As much as I would love to pretend that we’re a good Christian family with morals and values who act right and have kids that behave like the Von Trapp family, I’d be lying. I dream of the day but, yeah who am I kidding. The hubs has sworn off the sailor talk for the most part. I still struggle with my love of the ‘F-bomb’ and we’re constantly having to stop ourselves in mid-sentence to correct what we’re saying for the kids. Unfortunately, out of all the kids Ash has been “blessed” with both daddy and mine’s attitude. It’s been a struggle the past year to get her to stop. I literally thought we were doomed, until the Tacky Box parted the seas for us.
Tacky Box was inspired by Chris Kent Phelps 5 year old daughter who came home from Kindergarten and one afternoon used a four letter bomb to describe her day at school. Caught off guard Chris’s think tank started churning on how to battle these tacky words from making into young children’s lives.
The kit contains:
- Margo/Max Magnificent Choice book
- a plain Authentic Tacky Box
- a pad of paper
The book is a brightly illustrated story about Margo or Max the monkey who loves to have friends and play. But due to the words she uses, she hurts her friends in the jungle. Then she meets a wise owl who gives her a Tacky Box to rid her vocab from tacky words. When she chooses to use the right words, her friends want to be around her, thus teaching nice and respectable words lead to happiness.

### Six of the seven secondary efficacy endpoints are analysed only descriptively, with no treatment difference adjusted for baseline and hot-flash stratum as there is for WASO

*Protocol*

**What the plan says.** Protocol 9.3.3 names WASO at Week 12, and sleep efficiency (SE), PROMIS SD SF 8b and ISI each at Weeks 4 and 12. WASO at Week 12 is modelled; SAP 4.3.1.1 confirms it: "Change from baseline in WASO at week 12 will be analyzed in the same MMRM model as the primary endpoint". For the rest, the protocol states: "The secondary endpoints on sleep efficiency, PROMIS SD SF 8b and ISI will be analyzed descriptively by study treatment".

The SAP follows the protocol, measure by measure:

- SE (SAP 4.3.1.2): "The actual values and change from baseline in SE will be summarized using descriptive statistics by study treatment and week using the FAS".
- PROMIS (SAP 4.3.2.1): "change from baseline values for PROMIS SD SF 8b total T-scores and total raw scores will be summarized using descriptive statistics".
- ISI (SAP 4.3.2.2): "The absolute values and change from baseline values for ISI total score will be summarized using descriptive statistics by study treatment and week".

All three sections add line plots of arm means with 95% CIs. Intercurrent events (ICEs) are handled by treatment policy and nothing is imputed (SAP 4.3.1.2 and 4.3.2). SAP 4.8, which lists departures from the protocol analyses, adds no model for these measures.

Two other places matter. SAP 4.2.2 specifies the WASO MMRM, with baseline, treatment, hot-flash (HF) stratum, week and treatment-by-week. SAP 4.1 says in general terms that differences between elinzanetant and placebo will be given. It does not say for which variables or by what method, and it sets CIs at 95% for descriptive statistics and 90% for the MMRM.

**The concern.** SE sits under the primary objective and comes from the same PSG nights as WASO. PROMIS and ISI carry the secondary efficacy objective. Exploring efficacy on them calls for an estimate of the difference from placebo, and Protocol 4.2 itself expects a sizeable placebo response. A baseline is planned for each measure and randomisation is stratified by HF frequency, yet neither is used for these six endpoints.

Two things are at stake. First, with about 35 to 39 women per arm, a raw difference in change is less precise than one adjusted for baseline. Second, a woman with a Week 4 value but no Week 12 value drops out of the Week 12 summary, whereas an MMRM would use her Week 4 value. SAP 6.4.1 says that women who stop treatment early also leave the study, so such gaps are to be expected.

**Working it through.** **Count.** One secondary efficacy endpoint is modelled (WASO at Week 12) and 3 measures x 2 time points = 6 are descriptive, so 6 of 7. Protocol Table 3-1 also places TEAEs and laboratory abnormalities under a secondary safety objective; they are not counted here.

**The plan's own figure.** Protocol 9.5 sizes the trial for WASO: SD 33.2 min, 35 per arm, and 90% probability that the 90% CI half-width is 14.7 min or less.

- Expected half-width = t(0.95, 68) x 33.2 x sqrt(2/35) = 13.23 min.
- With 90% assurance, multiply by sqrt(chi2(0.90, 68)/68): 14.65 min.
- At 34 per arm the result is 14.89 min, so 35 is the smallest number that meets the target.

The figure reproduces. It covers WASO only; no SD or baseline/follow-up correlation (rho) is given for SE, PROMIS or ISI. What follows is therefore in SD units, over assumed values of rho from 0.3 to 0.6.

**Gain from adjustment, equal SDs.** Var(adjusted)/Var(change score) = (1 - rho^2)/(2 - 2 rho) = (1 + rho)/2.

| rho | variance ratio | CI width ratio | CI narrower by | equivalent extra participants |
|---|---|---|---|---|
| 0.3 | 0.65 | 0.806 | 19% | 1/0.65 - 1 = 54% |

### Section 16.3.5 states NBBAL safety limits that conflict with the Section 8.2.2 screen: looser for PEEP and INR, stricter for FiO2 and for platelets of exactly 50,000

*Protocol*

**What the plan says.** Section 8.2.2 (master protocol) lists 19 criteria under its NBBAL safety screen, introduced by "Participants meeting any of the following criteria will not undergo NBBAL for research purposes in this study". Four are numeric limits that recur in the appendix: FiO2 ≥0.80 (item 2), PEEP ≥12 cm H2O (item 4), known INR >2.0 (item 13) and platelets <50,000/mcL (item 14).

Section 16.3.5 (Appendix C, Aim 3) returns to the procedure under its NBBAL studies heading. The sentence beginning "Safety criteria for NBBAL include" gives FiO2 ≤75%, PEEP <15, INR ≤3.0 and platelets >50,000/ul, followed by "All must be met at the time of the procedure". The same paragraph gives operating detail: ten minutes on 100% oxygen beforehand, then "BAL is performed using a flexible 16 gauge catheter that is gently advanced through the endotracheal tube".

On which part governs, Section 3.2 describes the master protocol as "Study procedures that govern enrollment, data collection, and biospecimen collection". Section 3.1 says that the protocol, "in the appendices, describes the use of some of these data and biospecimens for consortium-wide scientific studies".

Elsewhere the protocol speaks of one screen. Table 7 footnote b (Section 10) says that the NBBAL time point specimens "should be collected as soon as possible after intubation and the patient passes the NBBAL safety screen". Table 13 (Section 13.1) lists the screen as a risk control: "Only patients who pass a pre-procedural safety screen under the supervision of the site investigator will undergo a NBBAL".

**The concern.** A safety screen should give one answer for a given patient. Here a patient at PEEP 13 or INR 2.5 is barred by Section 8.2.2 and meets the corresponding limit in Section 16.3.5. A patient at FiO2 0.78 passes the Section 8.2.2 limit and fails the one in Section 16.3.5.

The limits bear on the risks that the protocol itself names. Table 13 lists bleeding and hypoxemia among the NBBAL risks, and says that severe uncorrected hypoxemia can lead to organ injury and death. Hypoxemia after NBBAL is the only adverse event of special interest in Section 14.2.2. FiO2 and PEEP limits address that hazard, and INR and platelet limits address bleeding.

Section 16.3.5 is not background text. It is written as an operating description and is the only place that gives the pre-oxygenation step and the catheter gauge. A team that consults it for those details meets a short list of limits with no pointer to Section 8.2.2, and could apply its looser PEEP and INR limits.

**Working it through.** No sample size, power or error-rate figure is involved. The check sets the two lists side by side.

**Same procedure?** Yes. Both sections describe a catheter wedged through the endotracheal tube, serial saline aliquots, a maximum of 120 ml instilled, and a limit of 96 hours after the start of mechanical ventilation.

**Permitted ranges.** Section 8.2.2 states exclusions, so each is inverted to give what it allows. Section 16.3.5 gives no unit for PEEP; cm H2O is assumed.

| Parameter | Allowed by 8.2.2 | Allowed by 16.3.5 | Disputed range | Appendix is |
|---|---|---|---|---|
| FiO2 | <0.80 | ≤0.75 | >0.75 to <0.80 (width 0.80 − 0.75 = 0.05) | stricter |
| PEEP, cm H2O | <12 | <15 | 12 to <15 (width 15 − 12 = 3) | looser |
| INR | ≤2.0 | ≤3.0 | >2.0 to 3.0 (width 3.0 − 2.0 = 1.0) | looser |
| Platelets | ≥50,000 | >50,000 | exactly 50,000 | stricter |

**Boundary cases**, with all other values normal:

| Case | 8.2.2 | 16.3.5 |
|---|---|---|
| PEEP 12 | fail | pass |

The concept is actually pretty ingenious. You take the words or sayings that your child says or has said that are “tacky” and write them down. Discuss, quickly depending on your child’s attention span, why we don’t use the words, place them in the box and never use them again.
With writing the words down and locking them away, Ash is learning to choose what words or phrases she wants to use in her daily conversations. She’s becoming aware of how her words affect others. When I hear her say something, I simply ask “Ash do you think that would belong in the Tacky Box?”. It’s simple redirection of making the right choices.
We’re starting to see a difference in what comes out of Ash’s mouth. It’s a slow process but it’s getting there. She starts Kindergarten this fall and I would love to be able to send her off with the ability to know the right words to use when making friends. The teen said the other night that I should probably use the box too and I’m sure she’s right. It would help Ash if I got my words under control again too. Guess we’re both up for a challenge this year!